Euro Indoors 2021 Guide – Britain’s Middle Distance Squad

The 36th edition of the European Indoor Championships starts this Thursday 4th March packed full of British talent. Medal prospects across the distance, in this guide we will be running through the squad and when you can watch them toe the line.

Live coverage will be available on BBC TV throughout the four days. All times in brackets are Season Bests.

3000m Womens

First Round (6.30pm GMT, Thursday 4th March) Final (8.00pm GMT, Friday 5th March)

First up on the track is a trio of British women who all will be shooting for day two’s final. Only five athletes on the start list boast quicker PB’s than Swansea’s Verity Ockenden (8.51.63i), her dominant win in Sport City a sign that 2021 could be a real breakthrough year for Tony Houchin’s athlete. Not far behind Amy-Eloise Markovc’s (née Neale) 8.54.11 was achieved as part of a 2-mile effort in the New Balance Indoor Grand Prix in the States so there may yet be room for improvement.

Amelia Quirk (8.58.57i) has every chance of progressing and will see a senior championship introduction as an exciting stage in her development.  

1500m Mens

First Round (7.20pm GMT, Thursday 4th March) Final (8.35pm GMT, Friday 5th March)

It is safe to say there’s a favourite in the 1500m and the fact his name is Jakob Ingibrigtsen won’t surprise you. It is testament to the quality of British milers these days that with a host of stars choosing to focus on the Olympics, those that remain still have genuine medal prospects.

Scotland’s Neil Gourlay (3.35.79i) looks to be rounding into form at just the right time and has good memories of a track he performed at less than two weeks ago. His third-place finish was within a whisker of home favourite Marcin Lewandowski. On the start line only the Pole, Jakob Ingebrigtsen and the German, Tesfaye Homiyu have run quicker indoors, with the later not having done so in recent years. Displaying an increasing maturity and a trademark kick the Virginia Tech athlete has every chance of a medal and I for one will be watching with interest.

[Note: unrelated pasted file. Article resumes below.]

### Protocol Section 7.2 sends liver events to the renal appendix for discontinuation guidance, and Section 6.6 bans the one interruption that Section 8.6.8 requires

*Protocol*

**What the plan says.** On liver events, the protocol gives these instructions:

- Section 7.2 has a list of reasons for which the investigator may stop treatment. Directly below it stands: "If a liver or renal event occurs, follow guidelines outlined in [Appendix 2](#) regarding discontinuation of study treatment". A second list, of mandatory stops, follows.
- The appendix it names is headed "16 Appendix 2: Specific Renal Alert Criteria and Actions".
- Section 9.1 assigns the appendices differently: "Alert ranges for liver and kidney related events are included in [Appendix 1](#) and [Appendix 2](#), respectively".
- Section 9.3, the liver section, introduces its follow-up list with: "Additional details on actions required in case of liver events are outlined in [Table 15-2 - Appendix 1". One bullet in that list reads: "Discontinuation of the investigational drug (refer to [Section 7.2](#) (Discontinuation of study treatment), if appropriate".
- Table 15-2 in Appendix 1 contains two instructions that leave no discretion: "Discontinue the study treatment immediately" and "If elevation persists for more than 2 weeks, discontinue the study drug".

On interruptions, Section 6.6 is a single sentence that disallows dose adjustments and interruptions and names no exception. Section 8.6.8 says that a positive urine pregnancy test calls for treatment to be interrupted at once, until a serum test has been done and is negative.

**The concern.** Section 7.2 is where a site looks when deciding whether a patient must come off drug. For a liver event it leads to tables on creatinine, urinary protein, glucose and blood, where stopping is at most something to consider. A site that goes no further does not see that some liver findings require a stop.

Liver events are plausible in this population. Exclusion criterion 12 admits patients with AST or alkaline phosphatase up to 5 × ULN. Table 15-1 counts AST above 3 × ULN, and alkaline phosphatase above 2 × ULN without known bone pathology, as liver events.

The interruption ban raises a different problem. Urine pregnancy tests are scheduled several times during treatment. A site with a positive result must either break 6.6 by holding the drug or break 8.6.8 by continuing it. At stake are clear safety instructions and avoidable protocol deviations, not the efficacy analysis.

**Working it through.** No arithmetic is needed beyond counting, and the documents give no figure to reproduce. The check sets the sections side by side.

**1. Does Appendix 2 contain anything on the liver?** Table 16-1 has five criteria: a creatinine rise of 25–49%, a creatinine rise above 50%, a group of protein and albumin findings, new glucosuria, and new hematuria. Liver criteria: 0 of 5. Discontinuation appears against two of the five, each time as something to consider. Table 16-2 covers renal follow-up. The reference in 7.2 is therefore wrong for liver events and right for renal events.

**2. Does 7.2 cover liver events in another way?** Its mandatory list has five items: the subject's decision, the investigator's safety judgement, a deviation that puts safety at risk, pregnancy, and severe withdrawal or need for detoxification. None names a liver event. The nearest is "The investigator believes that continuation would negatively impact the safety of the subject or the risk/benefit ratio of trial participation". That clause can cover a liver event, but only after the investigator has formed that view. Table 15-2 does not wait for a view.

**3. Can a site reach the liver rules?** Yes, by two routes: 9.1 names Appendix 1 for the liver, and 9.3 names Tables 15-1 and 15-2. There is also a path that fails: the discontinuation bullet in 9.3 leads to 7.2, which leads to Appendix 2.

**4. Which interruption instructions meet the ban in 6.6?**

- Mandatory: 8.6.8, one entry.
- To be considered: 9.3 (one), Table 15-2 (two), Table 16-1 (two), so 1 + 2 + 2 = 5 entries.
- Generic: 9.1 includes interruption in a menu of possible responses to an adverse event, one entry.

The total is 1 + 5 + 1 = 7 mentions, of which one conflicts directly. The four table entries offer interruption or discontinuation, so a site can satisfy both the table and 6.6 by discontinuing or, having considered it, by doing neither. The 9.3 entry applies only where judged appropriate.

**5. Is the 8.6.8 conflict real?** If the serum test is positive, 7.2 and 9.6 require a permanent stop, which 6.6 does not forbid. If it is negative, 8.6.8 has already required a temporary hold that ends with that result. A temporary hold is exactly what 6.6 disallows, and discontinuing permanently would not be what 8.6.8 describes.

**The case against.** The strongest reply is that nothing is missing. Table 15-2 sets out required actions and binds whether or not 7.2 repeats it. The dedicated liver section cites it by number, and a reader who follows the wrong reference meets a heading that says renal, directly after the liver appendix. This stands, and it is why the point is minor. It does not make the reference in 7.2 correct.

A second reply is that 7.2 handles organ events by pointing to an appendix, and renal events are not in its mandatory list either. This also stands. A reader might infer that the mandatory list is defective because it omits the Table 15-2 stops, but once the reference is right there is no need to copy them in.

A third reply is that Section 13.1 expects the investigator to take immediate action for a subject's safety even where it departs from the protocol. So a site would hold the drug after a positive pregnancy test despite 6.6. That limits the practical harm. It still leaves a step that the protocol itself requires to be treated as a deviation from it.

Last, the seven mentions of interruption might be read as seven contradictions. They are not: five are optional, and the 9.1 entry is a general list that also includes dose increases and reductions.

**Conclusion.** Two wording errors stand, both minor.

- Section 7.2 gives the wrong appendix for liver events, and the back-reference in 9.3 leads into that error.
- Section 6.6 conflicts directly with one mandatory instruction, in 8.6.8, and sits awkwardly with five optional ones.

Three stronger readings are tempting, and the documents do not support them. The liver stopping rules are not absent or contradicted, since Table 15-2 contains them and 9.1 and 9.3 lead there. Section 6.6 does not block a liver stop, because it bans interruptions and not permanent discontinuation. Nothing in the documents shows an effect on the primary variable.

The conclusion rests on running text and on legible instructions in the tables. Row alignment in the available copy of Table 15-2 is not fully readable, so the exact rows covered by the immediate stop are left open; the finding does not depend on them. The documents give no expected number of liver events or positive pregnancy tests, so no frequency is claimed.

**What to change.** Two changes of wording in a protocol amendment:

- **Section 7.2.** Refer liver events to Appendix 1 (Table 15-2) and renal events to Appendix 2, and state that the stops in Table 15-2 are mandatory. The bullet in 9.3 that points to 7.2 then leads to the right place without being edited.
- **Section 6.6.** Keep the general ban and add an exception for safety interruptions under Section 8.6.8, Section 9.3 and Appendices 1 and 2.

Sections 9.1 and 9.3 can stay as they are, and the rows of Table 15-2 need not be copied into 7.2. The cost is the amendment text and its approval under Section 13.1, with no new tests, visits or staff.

Piers Copeland (3.38.55i) recently beat a strong field in the trials and has shown little ceiling to his talent. Race well and he can expect to reach the final and has a creditable claim to throw himself into medal contention should he get there.

Archie Davis (3.42.09i) has beat some stellar competition to make the team and will go into the championships with nothing to lose. In a slower race the Brighton Phoenix athlete has a very useful finish and could, in the right conditions, believe himself worthy of a final place.

1500m Womens

First Round (11.22am Friday 5th March) Final (6.50pm Saturday, 6th March)

British Athletics send two athletes both hoping to make breakthroughs on the international stage. With a whisker between them at the trials Cambridge and Coleridge’s Holly Archer (4.10.03i) makes her major championships debut and Herne Hill’s Katie Snowden (4.10.43i) will hope to add to the experience of an 11th place finish in the 2018 Commonwealth Games.

Both will have to be at their very best to nab a final spot though go into the competition without the weight of expectation on their shoulders.

800m Womens

First Round (12.00pm, Friday 5th March), Semi-Final (6.25pm, Saturday 6th March) Final (5.13pm, Sunday 7th March)

Britain’s women all earn their first Senior vests but to say the Championship is only a learning experience would be an outright lie.  

Keely Hodgkinson’s performance in Vienna, shattering the World Junior Record by a two second margin has catapulted the Leigh athlete into gold medal contention. 1.59.03, no-one in the field has run quicker she is fourth on the British all-time senior list. She turns 19 the day before the champs.